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20. June 2007

China Moves To Restrain Exports

HONG KONG - Reluctant to allow the faster appreciation of its currency that the West is clamoring for, China has reached for a less powerful weapon, eliminating and reducing tax rebates on about 37% of its export products to tame its runaway trade surplus.

The changes to the export rebates, announced by the state news agency Xinhua on Tuesday, will take effect July 1. A a similar, smaller pilot scheme last year came with a transitional three-month period, which gave unscrupulous exporters time to forge fake contracts and bypass the rules.

The Ministry of Finance is hoping the move will help curb the country’s rapid export growth and reduce the ensuing trade friction.

China’s trade surplus was up 73% year-on-year to $22.5 billion in the month of May, taking the cumulative surplus for the year to $85.7 billion, up 83.1% from a year ago.

By scrapping all the tax rebates on the export of many pollution-generating products, accounting for 553 items out of the total 2,831 products listed, Beijing also aims to slow the growth of polluting industries such as petrochemicals, cement, leather manufacturing and dying.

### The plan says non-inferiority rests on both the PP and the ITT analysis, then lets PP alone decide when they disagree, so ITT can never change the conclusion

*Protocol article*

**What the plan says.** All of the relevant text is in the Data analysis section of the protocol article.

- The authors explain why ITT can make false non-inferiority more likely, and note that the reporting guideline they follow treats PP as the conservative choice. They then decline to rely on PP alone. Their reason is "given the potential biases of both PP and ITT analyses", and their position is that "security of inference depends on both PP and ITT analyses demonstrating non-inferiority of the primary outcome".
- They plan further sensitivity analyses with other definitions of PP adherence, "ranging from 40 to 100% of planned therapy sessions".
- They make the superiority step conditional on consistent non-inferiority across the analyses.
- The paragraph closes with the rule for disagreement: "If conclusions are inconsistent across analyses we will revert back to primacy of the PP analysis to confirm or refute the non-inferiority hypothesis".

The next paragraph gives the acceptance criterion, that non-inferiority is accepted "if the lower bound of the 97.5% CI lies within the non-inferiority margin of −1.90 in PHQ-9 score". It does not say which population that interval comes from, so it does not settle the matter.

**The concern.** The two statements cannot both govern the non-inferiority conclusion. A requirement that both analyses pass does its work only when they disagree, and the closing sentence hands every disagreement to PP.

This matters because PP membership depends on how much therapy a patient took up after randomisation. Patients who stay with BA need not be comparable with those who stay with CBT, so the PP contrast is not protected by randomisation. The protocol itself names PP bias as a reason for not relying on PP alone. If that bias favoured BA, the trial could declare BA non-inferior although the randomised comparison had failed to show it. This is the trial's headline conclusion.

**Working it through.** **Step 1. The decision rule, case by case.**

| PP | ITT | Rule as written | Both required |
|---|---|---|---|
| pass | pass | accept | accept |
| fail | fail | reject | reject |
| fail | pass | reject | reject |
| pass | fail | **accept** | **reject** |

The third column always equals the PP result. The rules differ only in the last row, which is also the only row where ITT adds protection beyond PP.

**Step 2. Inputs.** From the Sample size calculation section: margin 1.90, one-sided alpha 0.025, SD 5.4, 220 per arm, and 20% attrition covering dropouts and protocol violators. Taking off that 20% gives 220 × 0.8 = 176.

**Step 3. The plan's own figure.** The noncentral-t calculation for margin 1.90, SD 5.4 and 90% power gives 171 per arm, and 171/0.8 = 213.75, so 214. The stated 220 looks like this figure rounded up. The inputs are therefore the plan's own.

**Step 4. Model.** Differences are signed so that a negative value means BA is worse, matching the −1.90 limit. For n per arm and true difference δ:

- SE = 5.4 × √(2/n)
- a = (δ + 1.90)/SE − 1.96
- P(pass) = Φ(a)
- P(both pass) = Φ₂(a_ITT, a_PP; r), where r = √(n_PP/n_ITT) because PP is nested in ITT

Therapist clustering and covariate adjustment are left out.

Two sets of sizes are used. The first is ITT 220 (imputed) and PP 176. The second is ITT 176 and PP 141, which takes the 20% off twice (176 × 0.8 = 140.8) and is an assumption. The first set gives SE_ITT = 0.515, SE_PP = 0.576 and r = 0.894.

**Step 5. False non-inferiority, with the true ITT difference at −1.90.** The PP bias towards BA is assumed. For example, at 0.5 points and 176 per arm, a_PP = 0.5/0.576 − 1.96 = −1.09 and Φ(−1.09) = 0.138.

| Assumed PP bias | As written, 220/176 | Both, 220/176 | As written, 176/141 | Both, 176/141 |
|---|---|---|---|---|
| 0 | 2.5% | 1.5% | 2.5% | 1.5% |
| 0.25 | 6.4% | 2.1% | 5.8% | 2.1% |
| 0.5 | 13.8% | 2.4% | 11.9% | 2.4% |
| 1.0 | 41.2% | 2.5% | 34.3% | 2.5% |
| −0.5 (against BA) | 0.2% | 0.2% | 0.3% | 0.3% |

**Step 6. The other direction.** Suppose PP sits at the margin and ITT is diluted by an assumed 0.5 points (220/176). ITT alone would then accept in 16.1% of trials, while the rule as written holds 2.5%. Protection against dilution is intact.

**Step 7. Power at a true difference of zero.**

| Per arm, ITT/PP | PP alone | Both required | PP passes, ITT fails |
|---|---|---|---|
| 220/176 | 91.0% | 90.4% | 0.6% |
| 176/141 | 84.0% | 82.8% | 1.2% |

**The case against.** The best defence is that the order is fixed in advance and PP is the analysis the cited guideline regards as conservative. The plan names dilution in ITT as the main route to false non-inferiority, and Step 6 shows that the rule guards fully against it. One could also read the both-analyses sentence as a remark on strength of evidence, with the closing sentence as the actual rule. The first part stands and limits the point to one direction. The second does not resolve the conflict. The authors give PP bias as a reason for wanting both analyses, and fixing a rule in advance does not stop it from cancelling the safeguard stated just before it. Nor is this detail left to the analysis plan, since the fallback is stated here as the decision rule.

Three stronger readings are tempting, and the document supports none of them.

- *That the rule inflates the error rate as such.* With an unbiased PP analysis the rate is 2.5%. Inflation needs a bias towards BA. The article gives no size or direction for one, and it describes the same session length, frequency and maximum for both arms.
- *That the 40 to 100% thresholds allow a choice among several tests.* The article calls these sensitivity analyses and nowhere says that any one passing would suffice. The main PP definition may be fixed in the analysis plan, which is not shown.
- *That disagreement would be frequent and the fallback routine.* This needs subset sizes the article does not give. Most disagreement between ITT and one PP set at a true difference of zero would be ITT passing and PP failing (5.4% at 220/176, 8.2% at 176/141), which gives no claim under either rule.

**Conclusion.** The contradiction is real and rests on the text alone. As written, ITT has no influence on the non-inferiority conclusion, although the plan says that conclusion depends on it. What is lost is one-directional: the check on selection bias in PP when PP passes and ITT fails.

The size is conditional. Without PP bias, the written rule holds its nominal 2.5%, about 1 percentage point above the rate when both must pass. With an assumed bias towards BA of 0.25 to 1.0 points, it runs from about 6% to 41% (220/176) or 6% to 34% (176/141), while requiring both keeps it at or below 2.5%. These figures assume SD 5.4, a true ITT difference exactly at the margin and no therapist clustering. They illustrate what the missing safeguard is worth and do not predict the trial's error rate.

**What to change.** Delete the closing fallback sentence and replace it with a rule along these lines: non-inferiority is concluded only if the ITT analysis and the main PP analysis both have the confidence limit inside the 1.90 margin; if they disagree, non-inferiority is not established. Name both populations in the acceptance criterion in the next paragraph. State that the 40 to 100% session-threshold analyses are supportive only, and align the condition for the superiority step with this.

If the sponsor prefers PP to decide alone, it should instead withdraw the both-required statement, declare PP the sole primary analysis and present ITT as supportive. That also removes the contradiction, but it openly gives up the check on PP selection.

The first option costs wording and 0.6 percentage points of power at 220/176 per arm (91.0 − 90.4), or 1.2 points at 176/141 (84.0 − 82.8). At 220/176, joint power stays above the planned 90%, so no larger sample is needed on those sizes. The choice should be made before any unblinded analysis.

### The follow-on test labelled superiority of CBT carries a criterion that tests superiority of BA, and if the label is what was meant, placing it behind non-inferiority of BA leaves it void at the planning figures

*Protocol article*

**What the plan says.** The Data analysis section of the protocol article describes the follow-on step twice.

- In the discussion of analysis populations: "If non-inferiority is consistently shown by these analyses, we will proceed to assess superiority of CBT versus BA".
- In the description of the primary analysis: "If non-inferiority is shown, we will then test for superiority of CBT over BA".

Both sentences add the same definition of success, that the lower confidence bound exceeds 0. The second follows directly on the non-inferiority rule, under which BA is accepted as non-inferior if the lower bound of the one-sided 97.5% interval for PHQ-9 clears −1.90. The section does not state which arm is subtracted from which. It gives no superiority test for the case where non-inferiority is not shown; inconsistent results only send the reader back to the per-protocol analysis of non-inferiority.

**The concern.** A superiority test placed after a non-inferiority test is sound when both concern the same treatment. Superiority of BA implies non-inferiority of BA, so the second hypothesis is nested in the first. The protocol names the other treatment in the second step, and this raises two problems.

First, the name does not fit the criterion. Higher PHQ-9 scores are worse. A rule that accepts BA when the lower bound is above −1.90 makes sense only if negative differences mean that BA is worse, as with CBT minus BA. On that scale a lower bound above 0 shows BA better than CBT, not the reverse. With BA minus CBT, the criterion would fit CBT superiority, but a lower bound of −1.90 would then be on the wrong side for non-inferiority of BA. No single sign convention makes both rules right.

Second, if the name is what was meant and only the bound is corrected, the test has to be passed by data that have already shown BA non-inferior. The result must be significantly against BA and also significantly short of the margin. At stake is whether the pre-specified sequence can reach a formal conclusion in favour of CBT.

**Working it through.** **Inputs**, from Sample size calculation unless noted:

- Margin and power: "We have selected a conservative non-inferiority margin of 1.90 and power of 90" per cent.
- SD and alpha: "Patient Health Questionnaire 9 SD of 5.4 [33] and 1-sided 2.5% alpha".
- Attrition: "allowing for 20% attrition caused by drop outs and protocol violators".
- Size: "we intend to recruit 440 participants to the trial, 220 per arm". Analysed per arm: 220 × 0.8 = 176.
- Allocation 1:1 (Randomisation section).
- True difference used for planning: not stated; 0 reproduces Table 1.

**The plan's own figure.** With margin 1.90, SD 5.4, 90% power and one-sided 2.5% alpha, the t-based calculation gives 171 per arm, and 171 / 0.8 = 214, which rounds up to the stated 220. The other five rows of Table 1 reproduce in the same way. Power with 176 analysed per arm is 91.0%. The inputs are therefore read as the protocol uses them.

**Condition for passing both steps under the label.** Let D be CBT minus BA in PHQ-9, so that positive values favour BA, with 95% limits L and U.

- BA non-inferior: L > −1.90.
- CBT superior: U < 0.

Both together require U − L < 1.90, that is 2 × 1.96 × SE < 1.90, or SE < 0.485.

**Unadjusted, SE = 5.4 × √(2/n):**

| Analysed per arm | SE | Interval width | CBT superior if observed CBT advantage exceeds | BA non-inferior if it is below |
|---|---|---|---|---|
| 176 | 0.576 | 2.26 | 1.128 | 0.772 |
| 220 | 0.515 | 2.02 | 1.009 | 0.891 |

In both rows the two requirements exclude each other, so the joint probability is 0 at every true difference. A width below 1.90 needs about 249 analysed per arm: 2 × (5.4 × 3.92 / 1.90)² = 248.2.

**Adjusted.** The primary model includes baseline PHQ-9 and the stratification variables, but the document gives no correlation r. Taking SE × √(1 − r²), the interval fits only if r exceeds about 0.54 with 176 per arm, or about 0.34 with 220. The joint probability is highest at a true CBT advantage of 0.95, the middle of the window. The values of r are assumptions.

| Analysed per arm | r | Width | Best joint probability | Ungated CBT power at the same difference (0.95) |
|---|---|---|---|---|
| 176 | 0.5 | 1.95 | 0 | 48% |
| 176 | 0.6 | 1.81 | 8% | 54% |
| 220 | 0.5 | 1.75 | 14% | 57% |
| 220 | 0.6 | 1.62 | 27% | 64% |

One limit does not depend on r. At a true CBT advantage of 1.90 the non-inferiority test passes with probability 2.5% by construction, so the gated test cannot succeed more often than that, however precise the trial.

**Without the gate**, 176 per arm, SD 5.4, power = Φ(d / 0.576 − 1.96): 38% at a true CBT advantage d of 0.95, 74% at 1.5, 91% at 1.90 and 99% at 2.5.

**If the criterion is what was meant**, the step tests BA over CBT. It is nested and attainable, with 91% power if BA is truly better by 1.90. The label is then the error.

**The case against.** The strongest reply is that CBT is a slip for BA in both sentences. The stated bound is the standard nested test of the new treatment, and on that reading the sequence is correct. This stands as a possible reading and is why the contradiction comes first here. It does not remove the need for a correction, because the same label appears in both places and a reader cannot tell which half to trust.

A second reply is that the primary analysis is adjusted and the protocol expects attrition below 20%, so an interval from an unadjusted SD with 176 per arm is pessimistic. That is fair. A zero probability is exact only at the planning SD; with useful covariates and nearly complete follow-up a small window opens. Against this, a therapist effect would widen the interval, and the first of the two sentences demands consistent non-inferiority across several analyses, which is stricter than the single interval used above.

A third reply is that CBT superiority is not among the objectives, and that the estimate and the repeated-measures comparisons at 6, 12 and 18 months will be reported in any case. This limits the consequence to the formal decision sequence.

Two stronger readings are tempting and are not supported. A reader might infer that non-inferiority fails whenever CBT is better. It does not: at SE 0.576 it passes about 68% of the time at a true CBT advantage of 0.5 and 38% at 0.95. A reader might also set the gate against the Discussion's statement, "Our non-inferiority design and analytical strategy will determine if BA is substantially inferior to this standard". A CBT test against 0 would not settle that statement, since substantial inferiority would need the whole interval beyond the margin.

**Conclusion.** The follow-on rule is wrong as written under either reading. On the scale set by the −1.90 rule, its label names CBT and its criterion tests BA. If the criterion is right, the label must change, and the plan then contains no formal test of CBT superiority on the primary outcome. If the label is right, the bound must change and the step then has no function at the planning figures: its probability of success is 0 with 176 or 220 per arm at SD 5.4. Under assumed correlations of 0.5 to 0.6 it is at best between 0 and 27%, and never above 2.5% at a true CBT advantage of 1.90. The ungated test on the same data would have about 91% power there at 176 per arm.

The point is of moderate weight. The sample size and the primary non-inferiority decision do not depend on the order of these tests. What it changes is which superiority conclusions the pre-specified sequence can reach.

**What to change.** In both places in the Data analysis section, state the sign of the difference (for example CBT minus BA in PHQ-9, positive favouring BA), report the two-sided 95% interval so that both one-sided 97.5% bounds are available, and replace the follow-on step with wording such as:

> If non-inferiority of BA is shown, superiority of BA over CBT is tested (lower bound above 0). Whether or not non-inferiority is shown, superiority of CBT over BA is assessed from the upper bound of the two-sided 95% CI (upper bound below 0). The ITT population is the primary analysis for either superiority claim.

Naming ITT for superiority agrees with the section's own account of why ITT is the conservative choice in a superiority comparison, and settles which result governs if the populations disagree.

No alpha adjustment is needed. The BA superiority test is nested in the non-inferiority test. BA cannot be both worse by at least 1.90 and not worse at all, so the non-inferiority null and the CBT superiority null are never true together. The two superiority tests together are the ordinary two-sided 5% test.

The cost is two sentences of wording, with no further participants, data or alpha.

But the majority of products — 2,268 — will face a reduction in their tax rebates. These are in industries that are classified as sensitive to trade frictions with the U.S., mainly clothing, shoes, hats, toys, paper products, vegetable oils, raw material for plastics, certain steel products, furniture, and low value-added machinery such as motorcycles.

Tax rebates are commonly extended to exporters in countries such as China and the European Union that levy value-added taxes. The rebates narrow cross-border price differences, and are matched with value-added taxes on imports.

Beijing’s export tax adjustments do not come with changes to value-added tax rates on imports, which Goldman Sachs said lessens its power.

“We believe a unilateral cut in the export tax rebate without a cut in the import tax is equivalent to a currency appreciation plus an increase in the import duty, and therefore does not support import demand growth,” the investment bank said in a research note. It said that the end effects would be “less efficient and less effective compared with currency appreciation in reducing China’s external imbalances.”

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